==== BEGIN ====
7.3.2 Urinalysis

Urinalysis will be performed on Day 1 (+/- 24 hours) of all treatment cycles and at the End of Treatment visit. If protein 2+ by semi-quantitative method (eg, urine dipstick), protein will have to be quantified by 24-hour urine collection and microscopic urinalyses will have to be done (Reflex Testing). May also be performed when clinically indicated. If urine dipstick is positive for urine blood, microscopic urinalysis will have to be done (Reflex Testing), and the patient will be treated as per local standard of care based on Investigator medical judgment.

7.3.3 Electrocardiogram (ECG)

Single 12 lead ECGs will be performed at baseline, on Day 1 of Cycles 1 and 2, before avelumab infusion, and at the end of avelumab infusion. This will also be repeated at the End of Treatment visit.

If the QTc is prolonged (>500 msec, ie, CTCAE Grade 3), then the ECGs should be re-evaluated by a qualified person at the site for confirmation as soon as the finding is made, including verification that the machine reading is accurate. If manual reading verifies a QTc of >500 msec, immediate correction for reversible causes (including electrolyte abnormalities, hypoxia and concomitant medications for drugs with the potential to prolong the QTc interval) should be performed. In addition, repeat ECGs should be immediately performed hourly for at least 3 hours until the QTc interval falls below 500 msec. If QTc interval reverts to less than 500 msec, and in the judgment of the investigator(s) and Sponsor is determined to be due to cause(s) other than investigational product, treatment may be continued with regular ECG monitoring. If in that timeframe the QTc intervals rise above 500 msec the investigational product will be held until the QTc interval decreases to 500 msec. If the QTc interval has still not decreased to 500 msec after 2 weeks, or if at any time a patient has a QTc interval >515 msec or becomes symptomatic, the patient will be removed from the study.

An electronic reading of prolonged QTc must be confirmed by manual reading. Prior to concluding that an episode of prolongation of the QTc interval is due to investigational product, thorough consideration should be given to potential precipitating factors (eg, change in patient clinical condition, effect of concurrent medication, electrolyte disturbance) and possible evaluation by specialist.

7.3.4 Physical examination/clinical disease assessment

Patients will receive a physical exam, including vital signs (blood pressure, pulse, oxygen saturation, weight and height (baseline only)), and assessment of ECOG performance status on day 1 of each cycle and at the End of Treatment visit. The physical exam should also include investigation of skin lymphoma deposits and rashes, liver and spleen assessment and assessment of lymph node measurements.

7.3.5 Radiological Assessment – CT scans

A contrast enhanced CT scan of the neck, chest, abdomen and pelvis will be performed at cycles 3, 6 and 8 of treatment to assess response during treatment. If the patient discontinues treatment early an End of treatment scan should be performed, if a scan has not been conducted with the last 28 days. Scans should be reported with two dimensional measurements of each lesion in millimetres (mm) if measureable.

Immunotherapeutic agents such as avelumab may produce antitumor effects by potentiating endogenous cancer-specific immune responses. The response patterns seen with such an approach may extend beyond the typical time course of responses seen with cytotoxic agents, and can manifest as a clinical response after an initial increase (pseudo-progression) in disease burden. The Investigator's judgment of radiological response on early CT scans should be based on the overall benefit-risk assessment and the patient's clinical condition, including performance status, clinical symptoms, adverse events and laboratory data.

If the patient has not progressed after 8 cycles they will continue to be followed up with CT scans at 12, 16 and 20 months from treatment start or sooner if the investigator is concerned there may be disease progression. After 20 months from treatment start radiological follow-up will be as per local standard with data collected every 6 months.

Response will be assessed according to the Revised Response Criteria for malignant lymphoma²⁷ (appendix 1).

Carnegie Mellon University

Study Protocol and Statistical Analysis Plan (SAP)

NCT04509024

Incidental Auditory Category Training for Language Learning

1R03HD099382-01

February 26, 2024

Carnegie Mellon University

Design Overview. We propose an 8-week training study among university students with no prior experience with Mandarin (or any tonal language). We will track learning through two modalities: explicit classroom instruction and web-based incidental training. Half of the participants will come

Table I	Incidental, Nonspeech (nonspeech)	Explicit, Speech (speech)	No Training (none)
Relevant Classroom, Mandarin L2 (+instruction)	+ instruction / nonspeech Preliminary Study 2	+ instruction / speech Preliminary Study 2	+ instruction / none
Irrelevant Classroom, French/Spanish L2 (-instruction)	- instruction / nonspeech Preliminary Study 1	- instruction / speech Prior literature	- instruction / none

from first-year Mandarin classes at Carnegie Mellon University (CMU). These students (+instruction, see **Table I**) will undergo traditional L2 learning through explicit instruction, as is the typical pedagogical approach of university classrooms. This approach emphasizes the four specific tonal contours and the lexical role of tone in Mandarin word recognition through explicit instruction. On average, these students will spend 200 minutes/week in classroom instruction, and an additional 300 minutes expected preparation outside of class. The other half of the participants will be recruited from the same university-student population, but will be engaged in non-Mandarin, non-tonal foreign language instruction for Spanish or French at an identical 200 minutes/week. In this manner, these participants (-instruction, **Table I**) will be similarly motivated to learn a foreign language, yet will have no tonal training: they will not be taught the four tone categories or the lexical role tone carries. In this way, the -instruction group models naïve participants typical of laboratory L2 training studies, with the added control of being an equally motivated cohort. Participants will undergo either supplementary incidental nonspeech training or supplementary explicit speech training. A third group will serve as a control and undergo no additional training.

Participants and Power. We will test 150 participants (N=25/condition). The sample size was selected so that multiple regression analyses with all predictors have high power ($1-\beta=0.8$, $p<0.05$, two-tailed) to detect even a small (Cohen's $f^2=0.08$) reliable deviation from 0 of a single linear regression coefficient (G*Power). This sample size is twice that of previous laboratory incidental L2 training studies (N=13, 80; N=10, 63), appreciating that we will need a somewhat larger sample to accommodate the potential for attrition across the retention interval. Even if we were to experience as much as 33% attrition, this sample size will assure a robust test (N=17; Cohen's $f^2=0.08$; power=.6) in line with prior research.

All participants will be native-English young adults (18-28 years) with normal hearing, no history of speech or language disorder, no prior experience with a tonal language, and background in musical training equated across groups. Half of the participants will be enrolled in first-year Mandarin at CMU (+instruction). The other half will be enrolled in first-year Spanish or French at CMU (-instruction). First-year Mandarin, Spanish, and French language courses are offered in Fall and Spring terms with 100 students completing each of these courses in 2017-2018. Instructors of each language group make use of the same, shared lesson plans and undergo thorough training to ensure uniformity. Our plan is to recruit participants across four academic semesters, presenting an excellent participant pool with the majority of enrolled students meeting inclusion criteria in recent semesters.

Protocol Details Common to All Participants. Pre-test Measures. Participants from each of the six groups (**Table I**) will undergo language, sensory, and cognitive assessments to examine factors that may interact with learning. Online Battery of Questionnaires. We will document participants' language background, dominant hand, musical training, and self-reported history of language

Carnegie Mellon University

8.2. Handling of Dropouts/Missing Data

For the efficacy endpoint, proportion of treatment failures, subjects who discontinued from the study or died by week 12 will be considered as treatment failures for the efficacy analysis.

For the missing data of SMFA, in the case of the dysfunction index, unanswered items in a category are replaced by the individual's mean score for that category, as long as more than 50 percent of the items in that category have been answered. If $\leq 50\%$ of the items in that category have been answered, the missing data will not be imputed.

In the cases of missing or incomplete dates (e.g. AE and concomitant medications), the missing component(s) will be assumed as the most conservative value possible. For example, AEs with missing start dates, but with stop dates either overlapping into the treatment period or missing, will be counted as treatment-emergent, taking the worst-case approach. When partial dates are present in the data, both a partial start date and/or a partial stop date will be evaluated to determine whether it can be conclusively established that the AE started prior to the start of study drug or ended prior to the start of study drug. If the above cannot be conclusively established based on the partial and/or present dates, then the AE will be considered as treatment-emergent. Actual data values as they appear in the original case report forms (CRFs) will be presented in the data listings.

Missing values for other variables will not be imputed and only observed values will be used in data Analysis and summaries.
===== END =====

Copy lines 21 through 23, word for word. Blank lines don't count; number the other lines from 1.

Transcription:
Design Overview. We propose an 8-week training study among university students with no prior experience with Mandarin (or any tonal language). We will track learning through two modalities: explicit classroom instruction and web-based incidental training. Half of the participants will come

Table I	Incidental, Nonspeech (nonspeech)	Explicit, Speech (speech)	No Training (none)
Relevant Classroom, Mandarin L2 (+instruction)	+ instruction / nonspeech Preliminary Study 2	+ instruction / speech Preliminary Study 2	+ instruction / none